Also, Strike Up the Band Overture; Promenade; Catfish Row. Orion Weiss, piano; John Fullam, clarinet; JoAnn Falletta, Buffalo Philharmonic Orchestra. Naxos 8.559750.
Let me begin by saying that I haven’t heard any interpretation of Gershwin’s Rhapsody in Blue I like better than the one I grew up with, Leonard Bernstein’s 1959 rendering with the Columbia Symphony Orchestra. It’s a recording I’ve liked so much, I’ve owned it on a variety of Columbia, CBS, and Sony discs, culminating a few years ago in my buying the Blu-Spec edition from Sony Japan. This is all by way of saying that no matter how good pianist Orion Weiss, conductor JoAnn Falletta, and the Buffalo Philharmonic play the piece, it doesn’t quite match the animation and potency of the Bernstein version. That said, Weiss, Falletta, and crew still play it darn well.
As you probably know, it was bandleader Paul Whiteman who persuaded a brash, young George Gershwin (1898-1937) to write a jazz-inflected showpiece for him and his orchestra. When Gershwin initially declined, saying he didn’t know enough about orchestration to do the work justice, Whiteman assured him that he could get Ferde Grofe to arrange it for piano and orchestra. That was 1924, Gershwin’s classical jazz became a new musical phenomenon, and the rest is history.
On this Naxos disc, we get a deep, sultry treatment of the score. While it doesn’t have the sometimes eccentrically paced spontaneity of Bernstein’s interpretation or the sheer energy of Gershwin’s own piano-roll rendition (re-recorded with Michael Tilson Thomas), this new Naxos performance does display a graceful spirit and an appropriately bluesy manner. Also, I have to admit that Orion Weiss plays a mean piano, at the same time applying a very smooth, very delicate touch on the keys, making his interpretation a charming study in contrasts. And when Gershwin’s big, lush main theme kicks in, the whole thing is, well, a kick.
Nevertheless, no, in the end I wouldn’t necessarily buy this disc just for the Rhapsody. Weiss’s reading may be fluid and flowing, but it lacks the idiosyncrasies of tempo and rhythm that elevate Bernstein’s rendition over almost all competitors. Sometimes being overenthusiastic works. However, I would seriously consider the Naxos album when you look at the accompanying material. The Overture to the Broadway show Strike Up the Band makes a terrific curtain raiser and a great introduction to Gershwin’s style. Promenade, a piece of film music reconstructed by George Gershwin’s brother Ira, is brief, snappy, and dapper. And Catfish Row, Gershwin’s concert suite from Porgy and Bess (restored by composer Steven Bower), includes many of the opera’s most-famous and colorful tunes. Ms. Falletta and her Buffalo players provide all of this music with the jazzy, folksy sophistication it needs. If you liked Falletta’s earlier Gershwin disc, you will no doubt like this one as well. She and her fellow musicians have a good feeling for the orchestral jazz idiom Gershwin perfected so well.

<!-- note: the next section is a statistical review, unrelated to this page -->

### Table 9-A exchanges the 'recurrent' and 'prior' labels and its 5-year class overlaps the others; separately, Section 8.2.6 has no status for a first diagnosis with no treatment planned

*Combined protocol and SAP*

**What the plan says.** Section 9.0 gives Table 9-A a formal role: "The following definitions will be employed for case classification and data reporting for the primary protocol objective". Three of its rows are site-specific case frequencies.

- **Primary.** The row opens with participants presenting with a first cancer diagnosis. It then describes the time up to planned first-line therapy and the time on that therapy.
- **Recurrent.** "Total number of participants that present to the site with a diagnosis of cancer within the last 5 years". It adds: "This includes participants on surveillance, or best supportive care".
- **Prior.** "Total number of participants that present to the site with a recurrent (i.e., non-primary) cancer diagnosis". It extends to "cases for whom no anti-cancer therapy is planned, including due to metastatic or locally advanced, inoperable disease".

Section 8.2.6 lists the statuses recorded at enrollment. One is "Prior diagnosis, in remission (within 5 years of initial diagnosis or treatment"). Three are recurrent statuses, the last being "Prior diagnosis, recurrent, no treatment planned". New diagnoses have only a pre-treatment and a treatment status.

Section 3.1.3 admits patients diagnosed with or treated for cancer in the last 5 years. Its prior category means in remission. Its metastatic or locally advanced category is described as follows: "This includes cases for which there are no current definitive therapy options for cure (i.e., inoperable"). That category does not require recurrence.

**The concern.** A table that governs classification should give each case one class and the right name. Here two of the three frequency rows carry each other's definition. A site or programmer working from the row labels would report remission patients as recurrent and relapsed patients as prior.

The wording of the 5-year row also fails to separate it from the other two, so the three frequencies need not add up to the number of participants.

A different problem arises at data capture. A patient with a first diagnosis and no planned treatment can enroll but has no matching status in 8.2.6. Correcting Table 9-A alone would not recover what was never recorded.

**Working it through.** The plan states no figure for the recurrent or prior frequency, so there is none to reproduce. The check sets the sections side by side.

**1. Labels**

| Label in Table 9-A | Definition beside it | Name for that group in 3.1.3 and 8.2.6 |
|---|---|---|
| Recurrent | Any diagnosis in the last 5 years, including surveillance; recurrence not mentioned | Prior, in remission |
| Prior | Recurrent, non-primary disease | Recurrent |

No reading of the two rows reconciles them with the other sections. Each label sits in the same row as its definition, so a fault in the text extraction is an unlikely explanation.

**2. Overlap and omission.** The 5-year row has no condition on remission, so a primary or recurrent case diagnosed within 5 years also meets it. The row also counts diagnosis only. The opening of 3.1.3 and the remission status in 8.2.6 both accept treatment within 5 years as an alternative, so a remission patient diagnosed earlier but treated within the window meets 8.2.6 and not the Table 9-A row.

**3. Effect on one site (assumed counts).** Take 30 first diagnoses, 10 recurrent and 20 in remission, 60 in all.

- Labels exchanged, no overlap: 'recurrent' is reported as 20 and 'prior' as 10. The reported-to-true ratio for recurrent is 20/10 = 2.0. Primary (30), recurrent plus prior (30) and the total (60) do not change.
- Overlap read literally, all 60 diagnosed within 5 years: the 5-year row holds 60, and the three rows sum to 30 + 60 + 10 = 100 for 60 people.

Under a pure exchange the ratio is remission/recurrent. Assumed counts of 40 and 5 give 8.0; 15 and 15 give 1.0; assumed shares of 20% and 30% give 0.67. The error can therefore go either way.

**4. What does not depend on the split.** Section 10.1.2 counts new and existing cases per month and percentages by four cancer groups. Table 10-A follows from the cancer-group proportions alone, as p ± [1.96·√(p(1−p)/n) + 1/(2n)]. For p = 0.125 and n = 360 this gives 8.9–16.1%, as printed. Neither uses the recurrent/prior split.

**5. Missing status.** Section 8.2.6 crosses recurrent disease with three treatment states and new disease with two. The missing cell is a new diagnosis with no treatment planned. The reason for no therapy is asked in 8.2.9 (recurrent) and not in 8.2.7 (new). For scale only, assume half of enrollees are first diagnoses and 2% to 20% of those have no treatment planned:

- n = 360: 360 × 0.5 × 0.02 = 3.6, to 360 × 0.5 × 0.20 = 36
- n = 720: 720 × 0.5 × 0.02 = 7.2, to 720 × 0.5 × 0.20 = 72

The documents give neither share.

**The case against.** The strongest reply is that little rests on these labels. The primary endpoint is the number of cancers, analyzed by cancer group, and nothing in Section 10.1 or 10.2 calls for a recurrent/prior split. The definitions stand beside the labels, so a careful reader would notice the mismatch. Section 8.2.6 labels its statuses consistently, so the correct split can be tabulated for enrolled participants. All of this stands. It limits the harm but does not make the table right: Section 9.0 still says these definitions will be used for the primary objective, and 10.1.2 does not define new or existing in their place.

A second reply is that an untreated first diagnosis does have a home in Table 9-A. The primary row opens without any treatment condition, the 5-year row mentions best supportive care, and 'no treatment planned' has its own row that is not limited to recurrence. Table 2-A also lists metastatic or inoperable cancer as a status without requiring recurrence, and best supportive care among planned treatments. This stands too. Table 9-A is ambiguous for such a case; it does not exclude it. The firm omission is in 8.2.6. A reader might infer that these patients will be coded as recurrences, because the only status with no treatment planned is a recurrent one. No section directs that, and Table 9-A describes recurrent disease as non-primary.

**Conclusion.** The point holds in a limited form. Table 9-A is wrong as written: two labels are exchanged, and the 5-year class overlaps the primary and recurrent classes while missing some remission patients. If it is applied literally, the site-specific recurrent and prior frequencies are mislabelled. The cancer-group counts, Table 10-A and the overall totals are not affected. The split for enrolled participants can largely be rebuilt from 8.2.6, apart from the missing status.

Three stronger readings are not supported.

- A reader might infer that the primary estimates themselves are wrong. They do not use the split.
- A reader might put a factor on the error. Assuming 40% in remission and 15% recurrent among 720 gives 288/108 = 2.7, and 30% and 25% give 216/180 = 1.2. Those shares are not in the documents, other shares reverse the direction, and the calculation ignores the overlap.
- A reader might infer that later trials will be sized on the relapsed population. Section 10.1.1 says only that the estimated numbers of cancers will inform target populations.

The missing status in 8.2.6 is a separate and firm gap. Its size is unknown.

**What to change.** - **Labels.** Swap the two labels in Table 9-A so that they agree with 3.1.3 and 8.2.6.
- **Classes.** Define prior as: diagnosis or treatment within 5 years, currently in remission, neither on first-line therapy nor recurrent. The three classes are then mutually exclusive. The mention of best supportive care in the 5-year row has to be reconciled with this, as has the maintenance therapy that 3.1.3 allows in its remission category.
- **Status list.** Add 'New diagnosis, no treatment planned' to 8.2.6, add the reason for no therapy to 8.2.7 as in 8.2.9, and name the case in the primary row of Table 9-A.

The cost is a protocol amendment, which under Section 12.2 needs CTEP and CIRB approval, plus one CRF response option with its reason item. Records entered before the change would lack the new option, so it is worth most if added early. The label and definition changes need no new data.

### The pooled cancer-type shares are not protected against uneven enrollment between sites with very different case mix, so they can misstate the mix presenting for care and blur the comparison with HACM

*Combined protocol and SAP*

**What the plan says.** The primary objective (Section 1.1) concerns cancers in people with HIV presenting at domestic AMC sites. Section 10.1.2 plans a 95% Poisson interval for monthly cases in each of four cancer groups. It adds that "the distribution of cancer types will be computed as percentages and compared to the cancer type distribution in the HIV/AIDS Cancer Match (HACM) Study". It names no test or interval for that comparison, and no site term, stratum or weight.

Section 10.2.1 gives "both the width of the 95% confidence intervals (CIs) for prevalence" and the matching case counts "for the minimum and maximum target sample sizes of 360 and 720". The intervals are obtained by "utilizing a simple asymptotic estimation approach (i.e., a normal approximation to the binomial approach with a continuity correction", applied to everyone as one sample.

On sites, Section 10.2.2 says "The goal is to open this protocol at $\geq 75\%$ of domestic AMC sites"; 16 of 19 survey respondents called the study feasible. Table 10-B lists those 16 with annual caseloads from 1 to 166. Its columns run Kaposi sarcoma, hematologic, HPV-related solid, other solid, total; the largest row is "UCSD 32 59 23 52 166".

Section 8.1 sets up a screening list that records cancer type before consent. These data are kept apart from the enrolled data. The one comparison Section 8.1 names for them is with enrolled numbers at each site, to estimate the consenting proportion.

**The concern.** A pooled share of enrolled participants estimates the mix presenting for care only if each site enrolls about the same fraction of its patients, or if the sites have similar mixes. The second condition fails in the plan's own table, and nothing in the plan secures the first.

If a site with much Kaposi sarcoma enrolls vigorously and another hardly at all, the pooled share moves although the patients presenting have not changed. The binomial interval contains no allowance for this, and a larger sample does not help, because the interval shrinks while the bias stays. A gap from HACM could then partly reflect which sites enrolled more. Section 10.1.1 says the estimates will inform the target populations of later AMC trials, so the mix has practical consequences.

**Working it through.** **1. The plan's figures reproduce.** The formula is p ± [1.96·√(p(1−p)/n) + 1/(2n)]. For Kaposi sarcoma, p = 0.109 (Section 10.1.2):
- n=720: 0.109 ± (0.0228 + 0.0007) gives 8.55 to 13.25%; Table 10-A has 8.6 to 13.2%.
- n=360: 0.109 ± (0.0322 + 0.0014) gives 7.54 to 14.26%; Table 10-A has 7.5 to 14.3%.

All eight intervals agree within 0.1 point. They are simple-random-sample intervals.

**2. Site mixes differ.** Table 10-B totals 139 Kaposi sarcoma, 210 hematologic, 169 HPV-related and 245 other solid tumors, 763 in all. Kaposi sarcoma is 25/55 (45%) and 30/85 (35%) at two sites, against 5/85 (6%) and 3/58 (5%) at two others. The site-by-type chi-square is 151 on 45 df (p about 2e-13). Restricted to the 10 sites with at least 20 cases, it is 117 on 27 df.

Naxos recorded the music at Kleinhans Music Hall, Buffalo, New York in 2010 (Rhapsody in Blue and Promenade) and 2012 (Strike Up the Band and Catfish Row). Although the sound is a trifle on the warm, round, plushy soft side, the piano and orchestra show up nicely, and the wide dynamic range helps the sonics to pop. There’s a wide frequency range, too, with a satisfyingly extended treble and an occasionally thunderous bass, so even if the midrange transparency is mite too thick to be entirely transparent, the overall effect is natural and lifelike enough.
To listen to a brief excerpt from this album, click here: